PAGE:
Sunday 29 November 2020

November novel-writing: a few thoughts about what worked well this year

I didn't officially take part in Nanowrimo this year -- I deleted my account earlier in the year in dismay at their tweets about J.K. Rowling -- but in November I always write novels, and that didn't change. This year, I finished two novels off, Rolnikov the God, which I began writing in November 2019, and We Slept Through the Apocalypse, which I began back in November 2008. Finishing a book on which I'd been stuck for so long made me very happy, and that means I've now finished writing eleven of these daft novels. I think I'm going to keep going, and see if I can finish a few more, after catching up on my book reviews.

Anyway, for my own future reference as much as anyone else's interest, here are a few of the things that worked for me this month, roughly in order of where they came in the writing process:

Leaving Twitter and Facebook. I left Twitter and Facebook at the beginning of November and stayed off completely until I had finished a novel. To be honest, I wish I had stayed off until I had finished both novels. It's not just reading the posts on social media that is a drag on concentration -- though Twitter especially does offer a never-ending succession of interesting people with interesting thoughts -- it's writing my own posts, and then thinking about the responses to my posts, and then thinking about how to respond to those responses. I spent an entire week earlier this year arguing about the canonical sexuality of Velma from Scooby-Doo, for example. All thinking time better invested in the novels. I've become a big fan of just reading Twitter on the television, via the Fire TV stick, not logged in. It becomes like reading a newspaper then, much more enjoyable, with no sense of an obligation to respond to anything.

Moleskine squared cahiers. I love these. I've been using them for a few years now. I have one for each novel. I draw a front cover and write a blurb for the back cover, both of which help keep me focused on what the book is supposed to be about. The first few double-page spreads are for brainstorms, character lists, maps, mysteries that need to be resolved, and other things I need to remember. Then each chapter gets a double-page spread. On the left-hand pages go the things that are supposed to happen in that chapter, and on the right go the things that did actually happen, if different. It's so useful having my notes in these self-contained little booklets. I can take them anywhere, and they make it immensely easier to resume writing an unfinished book. I've just ordered another set of three, to help me finish off The Mysteries of Mygret Zend, The Triumphs of the Two Husbands and I Couldn't See Past the Spider.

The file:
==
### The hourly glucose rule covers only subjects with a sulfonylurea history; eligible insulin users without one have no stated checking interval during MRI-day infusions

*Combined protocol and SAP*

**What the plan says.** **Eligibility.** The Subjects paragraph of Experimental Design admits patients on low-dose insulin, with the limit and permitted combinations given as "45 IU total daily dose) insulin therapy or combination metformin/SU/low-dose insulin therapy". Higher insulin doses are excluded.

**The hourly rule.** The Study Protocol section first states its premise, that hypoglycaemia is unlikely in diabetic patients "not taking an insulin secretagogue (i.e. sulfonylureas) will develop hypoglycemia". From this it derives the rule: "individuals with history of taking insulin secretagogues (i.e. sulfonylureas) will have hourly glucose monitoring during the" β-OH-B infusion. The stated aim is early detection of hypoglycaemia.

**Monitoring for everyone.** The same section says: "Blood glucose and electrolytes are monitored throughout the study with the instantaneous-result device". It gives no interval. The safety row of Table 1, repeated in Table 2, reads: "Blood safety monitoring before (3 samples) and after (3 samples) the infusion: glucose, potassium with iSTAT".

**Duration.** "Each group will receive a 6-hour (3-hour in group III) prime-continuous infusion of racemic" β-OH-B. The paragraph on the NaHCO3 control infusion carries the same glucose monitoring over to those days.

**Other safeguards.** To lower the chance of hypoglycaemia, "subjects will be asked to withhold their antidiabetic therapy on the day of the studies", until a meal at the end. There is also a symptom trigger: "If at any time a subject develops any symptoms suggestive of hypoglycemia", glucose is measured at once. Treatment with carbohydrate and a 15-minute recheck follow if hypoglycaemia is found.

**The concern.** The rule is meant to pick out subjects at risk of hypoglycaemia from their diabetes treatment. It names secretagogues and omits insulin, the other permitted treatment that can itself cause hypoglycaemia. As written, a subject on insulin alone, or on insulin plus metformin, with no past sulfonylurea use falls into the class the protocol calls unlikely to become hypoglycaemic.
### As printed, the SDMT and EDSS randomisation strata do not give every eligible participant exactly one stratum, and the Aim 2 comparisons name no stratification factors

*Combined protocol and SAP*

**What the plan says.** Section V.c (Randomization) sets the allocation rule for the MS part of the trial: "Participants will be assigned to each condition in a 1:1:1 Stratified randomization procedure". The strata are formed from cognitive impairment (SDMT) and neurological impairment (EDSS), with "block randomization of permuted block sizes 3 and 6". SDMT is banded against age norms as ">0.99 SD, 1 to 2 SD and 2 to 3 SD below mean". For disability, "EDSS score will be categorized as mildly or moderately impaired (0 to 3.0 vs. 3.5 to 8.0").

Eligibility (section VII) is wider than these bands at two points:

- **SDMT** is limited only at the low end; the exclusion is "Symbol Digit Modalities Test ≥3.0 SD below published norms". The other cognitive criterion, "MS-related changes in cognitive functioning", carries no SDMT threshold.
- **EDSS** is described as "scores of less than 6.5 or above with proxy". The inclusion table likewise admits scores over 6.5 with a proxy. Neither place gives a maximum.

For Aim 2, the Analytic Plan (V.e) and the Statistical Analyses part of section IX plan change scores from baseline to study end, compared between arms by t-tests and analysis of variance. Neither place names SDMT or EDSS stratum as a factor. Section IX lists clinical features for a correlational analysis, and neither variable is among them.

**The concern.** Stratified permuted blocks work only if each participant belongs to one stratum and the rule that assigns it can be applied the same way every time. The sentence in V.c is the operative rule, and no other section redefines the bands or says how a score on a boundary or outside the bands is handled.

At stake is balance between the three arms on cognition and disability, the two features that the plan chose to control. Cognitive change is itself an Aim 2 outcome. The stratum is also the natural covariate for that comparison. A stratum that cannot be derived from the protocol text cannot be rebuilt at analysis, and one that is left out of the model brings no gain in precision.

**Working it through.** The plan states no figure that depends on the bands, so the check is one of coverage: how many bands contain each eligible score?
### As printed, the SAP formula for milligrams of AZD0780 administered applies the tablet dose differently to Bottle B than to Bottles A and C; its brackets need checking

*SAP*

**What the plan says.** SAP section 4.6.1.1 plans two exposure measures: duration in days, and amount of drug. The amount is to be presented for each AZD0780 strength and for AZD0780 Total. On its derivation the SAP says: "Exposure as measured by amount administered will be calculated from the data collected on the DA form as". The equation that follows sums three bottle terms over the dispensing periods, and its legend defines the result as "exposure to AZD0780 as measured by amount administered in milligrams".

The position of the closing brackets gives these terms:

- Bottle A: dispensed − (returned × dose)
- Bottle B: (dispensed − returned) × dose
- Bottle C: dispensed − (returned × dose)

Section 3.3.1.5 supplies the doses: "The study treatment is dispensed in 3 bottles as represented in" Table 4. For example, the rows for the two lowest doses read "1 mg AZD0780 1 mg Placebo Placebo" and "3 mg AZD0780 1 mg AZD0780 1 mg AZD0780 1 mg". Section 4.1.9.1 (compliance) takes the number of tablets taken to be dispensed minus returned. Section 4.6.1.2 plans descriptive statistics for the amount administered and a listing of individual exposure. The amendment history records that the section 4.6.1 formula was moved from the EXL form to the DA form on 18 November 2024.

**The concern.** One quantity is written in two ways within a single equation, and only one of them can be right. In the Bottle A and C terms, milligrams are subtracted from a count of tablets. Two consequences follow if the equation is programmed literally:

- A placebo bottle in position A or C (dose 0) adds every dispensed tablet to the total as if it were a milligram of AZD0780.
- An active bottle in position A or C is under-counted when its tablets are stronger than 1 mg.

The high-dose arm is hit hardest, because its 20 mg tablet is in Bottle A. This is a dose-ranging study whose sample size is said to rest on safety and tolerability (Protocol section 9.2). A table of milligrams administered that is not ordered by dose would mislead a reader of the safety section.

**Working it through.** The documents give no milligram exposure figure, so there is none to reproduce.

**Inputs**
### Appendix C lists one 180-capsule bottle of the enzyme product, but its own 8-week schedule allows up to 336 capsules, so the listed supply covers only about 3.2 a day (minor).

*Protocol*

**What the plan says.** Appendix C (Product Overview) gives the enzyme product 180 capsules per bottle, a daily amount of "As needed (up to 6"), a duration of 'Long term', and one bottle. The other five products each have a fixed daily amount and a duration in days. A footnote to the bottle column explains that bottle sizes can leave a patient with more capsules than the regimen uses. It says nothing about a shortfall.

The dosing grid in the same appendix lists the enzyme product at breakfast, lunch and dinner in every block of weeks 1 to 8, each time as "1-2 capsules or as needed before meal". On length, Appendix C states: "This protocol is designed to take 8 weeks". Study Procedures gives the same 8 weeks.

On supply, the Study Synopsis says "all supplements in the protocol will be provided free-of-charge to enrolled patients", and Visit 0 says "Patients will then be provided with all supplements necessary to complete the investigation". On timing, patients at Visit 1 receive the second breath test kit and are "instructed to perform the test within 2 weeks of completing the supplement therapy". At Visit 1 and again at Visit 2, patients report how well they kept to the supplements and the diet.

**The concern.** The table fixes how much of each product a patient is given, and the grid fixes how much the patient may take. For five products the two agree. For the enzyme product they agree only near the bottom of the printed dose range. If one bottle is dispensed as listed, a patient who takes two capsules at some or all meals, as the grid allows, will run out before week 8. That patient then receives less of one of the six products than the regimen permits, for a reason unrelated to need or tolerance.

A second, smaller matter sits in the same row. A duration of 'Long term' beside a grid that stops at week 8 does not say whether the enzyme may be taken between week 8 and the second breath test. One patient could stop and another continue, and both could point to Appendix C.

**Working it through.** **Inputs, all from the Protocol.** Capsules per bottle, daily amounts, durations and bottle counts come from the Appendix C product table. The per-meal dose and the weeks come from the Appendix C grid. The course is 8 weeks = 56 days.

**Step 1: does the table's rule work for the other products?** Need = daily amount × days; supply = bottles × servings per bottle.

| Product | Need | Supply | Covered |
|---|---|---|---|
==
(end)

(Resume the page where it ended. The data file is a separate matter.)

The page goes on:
Routine. I got into a very nice routine this year, helped, I have to admit, by one of our children having to quarantine in her room after being in close contact with a Covid-19 carrier. (Don't worry, both children seem to be fine.) That meant I didn't have to get up early with her, and also that the other daughter was sleeping on the sofa, so I couldn't play on the Xbox after half nine or so. Every night I would go in my office between nine and ten, start writing, and carry on till that chapter was done. I like writing in the mornings too, but that's a bit harder without a pub to go to, and if I don't get a chapter done in the morning it can be a drag on the whole day.

The Freewrite and the Freewrite Traveler. I wrote for most of the month on the original Freewrite, and then switched seamlessly to the Freewrite Traveler when that superb device arrived. Using the same device every day helped me to get into a routine, and it helped that the Freewrites are focused entirely on writing. There's literally nothing else you can do on them. When I sat down to write, everything else was already switched off and the Freewrite was waiting for me.

Alexa. I set up a routine on Alexa called Novel writing, with music. It tells me to write a hundred words, then plays a long, wordless song for seven and a half minutes, which is usually more than enough for me to write a hundred words. Then it tells me to aim for two hundred words and plays another long, wordless song, and so on until I reach my target of 1666 words for the day and the chapter. It's like putting myself on a train track. Once I'm on, I can't get off, I just have to keep going till I reach the station.

Hundred-word chunks. It's hard to write 1666 words, but it's easy to write 100. I marked each 100 words off with a cross on that chapter's page of the cahier.

Treats. Each 100 words earned me a treat. I'm getting a bit sick of Haribos at this point, but I finished two novels so they seem to have done the trick!

Playing cards. After each 100 words I also get to turn over a playing card. (I do the same thing with proofreading, where I turn over a playing card for each page read.) This acts as a surprise and a treat, but I think it also provides a physical manifestation of progress through a project that you don't get when writing or reading digitally. I have various sets of playing cards that I use (Doctor Who, James Bond, Star Wars, Judge Dredd, etc), but this year I mainly used a (possibly unlicensed) set that featured paintings of Tarzan, John Carter, Game of Thrones and Vampirella.